The authors of the Global Competitive Index for 2009 (which ranks Australia 22nd) recently observed that a strong positive relationship exists between R&D tax programs, GPD and the performance of countries on its index.
But interestingly, the authors also made the more telling statement:
“…the size of the credit seems to have little impact — primarily because innovation is such a business necessity that companies rarely change their innovation activities on the basis of the availability of tax credits.”
According to respondents involved in the development of this Index, inconsistency is what most influences an organisation’s decision to invest in R&D and the extent of its R&D investment. This is because a company cannot budget and minimise risk if it does now know the extent to which it is likely to be eligible for a tax concession.
More important than size, therefore, is dependability.
It’s fair to say that when it comes to Labor’s handling of the R&D Tax Concession, the Australian business community is seriously over it.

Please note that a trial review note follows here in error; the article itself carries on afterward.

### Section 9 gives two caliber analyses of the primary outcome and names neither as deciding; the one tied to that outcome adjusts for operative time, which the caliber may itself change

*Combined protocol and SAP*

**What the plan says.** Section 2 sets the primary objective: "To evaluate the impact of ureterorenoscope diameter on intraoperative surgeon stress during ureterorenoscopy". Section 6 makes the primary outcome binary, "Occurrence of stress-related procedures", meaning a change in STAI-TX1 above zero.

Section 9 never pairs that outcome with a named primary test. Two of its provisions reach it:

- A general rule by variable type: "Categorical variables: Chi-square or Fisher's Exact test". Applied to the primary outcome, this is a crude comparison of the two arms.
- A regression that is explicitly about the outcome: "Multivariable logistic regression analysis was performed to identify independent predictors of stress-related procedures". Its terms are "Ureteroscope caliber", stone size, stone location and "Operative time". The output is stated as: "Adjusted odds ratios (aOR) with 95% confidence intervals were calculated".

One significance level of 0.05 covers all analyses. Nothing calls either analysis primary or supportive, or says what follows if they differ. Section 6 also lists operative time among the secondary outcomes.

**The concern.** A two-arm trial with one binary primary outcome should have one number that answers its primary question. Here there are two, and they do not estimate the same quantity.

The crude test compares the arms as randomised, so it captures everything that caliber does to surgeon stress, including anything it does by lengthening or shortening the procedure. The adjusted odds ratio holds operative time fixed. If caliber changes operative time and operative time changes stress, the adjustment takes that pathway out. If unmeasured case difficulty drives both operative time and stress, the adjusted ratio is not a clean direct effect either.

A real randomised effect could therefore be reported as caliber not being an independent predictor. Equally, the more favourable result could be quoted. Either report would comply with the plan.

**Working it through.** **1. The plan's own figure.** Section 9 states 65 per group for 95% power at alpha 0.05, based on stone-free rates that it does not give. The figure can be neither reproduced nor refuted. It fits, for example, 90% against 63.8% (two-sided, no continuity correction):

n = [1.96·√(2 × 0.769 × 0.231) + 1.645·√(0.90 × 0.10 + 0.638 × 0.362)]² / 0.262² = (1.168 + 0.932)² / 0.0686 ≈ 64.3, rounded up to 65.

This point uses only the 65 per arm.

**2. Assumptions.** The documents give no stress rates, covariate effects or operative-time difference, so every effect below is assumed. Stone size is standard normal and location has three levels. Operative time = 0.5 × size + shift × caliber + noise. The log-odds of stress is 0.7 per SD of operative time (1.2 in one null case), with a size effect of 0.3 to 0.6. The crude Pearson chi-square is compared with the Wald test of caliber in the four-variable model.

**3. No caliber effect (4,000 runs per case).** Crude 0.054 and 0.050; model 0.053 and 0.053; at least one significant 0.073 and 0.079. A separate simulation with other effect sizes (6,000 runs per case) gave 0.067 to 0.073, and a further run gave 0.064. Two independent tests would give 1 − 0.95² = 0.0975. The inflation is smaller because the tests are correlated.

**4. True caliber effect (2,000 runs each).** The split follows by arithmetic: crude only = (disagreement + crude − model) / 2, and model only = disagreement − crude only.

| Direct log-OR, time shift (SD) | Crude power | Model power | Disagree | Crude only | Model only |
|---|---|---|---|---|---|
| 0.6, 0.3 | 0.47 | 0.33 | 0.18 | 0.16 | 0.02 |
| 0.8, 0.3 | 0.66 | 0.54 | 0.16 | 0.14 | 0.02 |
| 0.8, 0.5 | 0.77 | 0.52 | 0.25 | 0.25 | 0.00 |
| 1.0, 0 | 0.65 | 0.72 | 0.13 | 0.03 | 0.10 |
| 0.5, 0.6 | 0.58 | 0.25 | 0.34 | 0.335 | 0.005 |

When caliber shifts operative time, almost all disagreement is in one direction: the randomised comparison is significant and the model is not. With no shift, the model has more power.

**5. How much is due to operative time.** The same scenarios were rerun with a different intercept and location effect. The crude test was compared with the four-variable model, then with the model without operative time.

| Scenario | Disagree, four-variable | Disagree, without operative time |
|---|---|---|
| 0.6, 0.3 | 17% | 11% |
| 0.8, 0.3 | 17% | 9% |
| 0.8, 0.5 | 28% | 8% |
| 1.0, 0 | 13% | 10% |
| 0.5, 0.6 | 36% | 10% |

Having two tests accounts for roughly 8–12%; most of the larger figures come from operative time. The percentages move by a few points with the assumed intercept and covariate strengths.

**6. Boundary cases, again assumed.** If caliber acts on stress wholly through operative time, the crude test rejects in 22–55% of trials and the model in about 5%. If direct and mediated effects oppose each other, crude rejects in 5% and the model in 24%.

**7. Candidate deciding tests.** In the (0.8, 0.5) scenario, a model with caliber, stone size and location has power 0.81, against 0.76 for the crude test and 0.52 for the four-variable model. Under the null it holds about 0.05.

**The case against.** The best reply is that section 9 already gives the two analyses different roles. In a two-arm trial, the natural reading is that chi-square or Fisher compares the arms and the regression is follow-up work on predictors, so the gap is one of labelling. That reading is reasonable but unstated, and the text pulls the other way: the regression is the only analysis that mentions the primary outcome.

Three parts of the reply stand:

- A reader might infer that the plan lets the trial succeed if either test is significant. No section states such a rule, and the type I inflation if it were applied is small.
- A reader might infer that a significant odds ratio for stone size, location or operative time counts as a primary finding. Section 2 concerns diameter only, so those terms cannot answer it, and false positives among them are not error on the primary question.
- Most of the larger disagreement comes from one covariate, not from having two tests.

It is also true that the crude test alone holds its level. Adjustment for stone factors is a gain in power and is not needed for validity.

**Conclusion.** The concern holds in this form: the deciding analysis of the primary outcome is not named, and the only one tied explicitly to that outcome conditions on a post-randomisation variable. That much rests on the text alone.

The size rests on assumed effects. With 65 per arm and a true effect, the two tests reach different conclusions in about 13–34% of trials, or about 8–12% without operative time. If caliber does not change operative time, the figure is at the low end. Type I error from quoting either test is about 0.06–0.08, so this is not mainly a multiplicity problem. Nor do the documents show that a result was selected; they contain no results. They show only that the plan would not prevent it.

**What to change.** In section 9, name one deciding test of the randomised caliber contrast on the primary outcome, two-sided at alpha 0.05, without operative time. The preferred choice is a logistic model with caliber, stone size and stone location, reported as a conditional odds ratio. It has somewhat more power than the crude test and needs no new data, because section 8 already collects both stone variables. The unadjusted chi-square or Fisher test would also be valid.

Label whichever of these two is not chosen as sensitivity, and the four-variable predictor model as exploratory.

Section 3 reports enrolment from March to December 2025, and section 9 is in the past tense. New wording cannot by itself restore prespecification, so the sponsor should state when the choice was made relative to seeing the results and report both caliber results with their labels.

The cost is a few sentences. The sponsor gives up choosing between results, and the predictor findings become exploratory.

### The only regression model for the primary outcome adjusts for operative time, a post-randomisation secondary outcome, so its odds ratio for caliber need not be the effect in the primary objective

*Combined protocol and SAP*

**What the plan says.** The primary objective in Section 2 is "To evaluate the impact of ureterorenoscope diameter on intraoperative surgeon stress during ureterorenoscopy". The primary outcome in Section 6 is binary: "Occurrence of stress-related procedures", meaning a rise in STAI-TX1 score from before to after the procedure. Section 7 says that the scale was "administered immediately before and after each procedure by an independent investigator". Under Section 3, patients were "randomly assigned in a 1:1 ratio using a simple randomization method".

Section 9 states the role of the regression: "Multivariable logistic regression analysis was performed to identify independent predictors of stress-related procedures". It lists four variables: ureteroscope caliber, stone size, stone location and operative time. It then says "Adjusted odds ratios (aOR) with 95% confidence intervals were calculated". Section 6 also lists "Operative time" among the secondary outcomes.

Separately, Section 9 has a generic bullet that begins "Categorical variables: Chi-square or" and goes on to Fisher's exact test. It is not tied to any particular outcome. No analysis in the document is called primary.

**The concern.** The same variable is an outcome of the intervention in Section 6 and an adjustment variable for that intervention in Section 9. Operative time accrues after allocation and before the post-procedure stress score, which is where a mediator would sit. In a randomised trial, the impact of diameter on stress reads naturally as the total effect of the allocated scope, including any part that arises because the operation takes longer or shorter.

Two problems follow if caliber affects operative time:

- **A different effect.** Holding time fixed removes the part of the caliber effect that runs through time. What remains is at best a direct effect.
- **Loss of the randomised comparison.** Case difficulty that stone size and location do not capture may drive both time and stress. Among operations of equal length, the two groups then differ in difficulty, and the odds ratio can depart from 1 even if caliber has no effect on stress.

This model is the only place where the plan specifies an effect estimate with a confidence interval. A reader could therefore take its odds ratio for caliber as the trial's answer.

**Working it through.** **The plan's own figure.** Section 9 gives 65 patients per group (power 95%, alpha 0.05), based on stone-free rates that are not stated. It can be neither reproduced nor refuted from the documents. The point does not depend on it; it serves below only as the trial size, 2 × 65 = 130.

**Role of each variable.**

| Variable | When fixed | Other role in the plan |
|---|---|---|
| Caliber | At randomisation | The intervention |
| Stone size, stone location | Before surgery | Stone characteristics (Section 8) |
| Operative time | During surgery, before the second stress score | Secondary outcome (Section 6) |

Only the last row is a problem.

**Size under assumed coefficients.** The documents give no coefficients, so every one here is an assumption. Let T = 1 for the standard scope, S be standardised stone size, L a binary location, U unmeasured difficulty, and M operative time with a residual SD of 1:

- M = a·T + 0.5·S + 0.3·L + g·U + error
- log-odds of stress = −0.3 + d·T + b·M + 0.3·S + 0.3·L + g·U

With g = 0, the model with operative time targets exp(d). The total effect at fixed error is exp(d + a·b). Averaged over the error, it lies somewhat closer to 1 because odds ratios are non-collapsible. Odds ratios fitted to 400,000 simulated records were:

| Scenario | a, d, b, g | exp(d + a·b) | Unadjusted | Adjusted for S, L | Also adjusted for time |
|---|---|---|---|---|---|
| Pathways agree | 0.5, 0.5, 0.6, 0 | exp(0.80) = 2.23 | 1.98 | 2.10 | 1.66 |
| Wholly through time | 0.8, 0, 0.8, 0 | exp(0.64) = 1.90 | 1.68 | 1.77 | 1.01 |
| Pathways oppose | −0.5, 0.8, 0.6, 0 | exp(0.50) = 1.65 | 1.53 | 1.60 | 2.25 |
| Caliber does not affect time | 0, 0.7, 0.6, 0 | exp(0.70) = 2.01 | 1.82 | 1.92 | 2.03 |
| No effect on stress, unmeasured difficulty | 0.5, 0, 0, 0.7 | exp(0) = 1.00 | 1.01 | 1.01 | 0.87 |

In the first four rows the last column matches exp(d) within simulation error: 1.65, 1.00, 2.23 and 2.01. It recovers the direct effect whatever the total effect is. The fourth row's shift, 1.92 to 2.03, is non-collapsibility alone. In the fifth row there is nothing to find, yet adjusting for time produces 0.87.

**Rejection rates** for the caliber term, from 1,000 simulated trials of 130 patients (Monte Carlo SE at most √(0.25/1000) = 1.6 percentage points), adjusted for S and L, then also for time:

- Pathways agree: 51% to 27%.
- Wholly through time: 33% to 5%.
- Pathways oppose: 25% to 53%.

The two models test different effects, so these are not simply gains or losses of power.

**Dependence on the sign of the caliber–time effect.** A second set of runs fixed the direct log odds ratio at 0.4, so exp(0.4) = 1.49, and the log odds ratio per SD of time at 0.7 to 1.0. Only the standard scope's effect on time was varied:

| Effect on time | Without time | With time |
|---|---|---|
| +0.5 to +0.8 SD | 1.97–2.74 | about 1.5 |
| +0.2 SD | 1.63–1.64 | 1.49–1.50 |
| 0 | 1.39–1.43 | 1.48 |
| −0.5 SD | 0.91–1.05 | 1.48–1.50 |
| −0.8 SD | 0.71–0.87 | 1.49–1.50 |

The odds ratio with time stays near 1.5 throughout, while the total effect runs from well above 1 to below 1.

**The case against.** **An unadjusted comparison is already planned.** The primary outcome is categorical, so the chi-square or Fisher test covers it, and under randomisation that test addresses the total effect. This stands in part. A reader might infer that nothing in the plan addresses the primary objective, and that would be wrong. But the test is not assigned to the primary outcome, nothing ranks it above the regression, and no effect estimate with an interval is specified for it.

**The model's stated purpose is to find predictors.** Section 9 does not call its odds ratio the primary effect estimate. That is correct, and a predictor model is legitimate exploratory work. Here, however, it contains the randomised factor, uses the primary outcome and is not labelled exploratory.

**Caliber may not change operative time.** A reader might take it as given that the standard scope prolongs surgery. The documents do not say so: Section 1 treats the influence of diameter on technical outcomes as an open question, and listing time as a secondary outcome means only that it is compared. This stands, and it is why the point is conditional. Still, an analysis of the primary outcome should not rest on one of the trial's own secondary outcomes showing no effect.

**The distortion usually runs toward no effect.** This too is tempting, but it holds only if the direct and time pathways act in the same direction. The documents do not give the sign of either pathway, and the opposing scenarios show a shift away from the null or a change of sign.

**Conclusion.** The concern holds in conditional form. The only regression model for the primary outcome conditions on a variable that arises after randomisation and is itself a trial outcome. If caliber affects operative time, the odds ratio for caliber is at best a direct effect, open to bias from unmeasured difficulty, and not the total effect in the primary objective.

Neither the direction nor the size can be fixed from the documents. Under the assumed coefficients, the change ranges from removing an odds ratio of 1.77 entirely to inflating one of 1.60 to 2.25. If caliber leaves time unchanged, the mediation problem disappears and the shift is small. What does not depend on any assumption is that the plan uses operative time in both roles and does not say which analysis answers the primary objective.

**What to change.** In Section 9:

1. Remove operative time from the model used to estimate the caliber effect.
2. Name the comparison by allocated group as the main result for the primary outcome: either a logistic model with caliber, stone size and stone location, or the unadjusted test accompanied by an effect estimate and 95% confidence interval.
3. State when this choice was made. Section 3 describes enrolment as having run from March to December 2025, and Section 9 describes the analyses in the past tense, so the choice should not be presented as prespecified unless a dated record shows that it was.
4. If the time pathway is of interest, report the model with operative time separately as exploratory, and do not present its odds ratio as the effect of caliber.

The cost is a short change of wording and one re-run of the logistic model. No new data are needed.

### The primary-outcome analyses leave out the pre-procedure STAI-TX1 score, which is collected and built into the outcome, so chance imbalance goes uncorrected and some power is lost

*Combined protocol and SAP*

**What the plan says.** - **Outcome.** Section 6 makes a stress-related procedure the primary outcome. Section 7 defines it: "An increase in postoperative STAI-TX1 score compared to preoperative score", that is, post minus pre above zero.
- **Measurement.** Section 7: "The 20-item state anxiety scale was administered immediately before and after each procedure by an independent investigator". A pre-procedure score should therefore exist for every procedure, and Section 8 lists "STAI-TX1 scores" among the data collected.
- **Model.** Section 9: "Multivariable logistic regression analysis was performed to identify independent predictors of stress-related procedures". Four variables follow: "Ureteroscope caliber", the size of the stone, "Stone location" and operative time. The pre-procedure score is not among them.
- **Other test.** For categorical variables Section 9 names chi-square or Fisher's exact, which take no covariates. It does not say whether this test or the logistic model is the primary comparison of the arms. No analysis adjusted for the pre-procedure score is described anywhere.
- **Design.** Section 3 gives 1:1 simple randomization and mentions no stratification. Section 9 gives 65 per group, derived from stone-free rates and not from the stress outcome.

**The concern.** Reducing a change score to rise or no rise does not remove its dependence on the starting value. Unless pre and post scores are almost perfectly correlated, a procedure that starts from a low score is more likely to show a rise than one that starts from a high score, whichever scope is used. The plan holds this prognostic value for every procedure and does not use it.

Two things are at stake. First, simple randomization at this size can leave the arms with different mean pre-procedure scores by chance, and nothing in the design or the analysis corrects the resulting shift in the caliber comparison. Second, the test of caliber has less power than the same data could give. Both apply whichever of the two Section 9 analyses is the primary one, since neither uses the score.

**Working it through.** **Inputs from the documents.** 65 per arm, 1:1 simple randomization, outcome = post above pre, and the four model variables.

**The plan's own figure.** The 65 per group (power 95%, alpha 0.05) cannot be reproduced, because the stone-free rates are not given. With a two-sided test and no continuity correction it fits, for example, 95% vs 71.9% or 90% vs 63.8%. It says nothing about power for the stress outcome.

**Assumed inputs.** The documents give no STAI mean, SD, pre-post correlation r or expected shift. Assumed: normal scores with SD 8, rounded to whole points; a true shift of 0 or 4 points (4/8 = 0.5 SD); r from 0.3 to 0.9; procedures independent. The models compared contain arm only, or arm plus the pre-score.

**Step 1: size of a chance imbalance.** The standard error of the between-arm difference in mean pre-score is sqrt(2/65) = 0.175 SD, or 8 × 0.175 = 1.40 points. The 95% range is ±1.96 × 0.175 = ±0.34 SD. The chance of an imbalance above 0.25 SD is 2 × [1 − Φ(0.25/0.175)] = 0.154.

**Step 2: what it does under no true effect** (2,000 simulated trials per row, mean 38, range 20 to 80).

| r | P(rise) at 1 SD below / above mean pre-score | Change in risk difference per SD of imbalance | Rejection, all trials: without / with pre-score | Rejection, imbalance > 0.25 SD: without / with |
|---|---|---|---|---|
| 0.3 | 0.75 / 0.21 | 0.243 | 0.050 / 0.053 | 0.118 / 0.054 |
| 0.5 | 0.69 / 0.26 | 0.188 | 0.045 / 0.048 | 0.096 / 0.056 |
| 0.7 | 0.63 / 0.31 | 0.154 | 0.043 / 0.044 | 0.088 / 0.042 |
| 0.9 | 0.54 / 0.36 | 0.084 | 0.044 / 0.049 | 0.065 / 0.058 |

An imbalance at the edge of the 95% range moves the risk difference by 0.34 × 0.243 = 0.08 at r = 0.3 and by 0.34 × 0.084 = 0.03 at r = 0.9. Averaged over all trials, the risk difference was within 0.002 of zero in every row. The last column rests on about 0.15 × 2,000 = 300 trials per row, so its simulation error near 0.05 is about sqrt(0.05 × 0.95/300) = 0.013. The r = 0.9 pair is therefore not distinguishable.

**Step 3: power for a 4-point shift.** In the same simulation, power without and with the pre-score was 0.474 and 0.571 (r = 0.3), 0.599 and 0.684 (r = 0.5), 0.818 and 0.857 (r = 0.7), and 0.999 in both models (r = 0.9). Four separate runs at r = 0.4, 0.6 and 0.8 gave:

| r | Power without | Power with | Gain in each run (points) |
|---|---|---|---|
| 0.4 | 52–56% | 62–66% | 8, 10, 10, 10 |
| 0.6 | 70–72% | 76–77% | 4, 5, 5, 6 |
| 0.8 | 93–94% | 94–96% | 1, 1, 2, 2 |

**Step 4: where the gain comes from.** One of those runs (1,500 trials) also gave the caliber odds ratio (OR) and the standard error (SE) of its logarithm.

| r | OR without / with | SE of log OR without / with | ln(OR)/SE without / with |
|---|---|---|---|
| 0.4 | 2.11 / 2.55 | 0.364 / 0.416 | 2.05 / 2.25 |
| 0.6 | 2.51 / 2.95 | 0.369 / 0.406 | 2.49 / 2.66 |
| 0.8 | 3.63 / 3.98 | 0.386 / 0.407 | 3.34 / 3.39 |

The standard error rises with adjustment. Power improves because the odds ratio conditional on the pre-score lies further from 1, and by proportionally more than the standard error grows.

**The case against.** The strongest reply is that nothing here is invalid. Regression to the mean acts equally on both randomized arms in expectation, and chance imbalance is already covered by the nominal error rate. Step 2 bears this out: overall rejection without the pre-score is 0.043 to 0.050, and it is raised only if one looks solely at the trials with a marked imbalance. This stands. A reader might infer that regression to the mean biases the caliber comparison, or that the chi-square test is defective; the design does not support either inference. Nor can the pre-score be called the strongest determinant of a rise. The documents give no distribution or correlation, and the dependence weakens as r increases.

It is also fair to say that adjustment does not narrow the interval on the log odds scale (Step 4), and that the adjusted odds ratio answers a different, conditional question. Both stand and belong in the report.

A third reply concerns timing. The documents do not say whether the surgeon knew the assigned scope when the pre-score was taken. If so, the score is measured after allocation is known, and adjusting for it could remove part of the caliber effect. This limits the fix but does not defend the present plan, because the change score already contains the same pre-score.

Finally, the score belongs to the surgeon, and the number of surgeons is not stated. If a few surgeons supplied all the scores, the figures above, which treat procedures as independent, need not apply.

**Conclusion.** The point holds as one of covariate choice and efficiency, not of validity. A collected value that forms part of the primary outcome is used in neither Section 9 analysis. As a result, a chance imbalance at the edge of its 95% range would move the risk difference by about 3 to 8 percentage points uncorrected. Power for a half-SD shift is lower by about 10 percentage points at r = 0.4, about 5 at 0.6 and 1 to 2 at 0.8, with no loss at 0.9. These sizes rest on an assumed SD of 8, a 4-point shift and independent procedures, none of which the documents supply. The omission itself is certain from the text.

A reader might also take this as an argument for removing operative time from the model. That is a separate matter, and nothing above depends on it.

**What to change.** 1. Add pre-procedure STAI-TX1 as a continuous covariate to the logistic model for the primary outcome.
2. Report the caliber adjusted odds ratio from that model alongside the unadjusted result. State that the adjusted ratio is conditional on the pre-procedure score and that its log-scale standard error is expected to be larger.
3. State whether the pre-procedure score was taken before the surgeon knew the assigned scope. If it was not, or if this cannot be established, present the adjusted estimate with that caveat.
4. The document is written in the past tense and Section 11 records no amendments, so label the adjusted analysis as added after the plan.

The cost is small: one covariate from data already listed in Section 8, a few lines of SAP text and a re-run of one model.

Yet, the Liberal Party now wants to be part of the problem.
Today, I received another media release from Minister Carr’s office criticising the Coalition for revising its stance. Yes, today, we witnessed another backflip.
In what the release describes as a “cop out”, the Coalition has decided to retain the existing R&D Tax Concession for now, with the concession that it may need to make improvements.
It seems that for whichever party you vote for, the restricted and confusing concession is here to stay. And neither party is willing to adopt a clear position on which types of R&D should be given tax support and which shouldn’t.
Can we rely on neither party on this important issue?
At the same time, the Coalition’s proposed reinvention of the National Broadband Network (NBN) simply has me depressed.
Last night, on the ABC’s Lateline, Tony Jones while interviewing Stephen Conroy, Minister for Broadband, Communications and the Digital Economy, repeatedly asked the Minister to justify why Labor’s proposed $43 billion NBN plan will cost Australians, per head, more than what’s being spent by governments on broadband in the US, in Europe and in Britain.
The question is based on the premise that it’s a dangerous thing not to follow these other economies. In fact, it assumes that we might be better off pursuing a broadband target that is below what is available elsewhere.
What the hell!?
Since when does anyone — a human, a business, an economy — ever excel by benchmarking itself below the competition?
Like many people who already work and live in a ‘digital industry’, it’s hard to emphasise what a significant positive impact the roll-out of a NBN will mean for enterprise in Australia. It is a game-changer and couldn’t come at a better time. (Please read on.)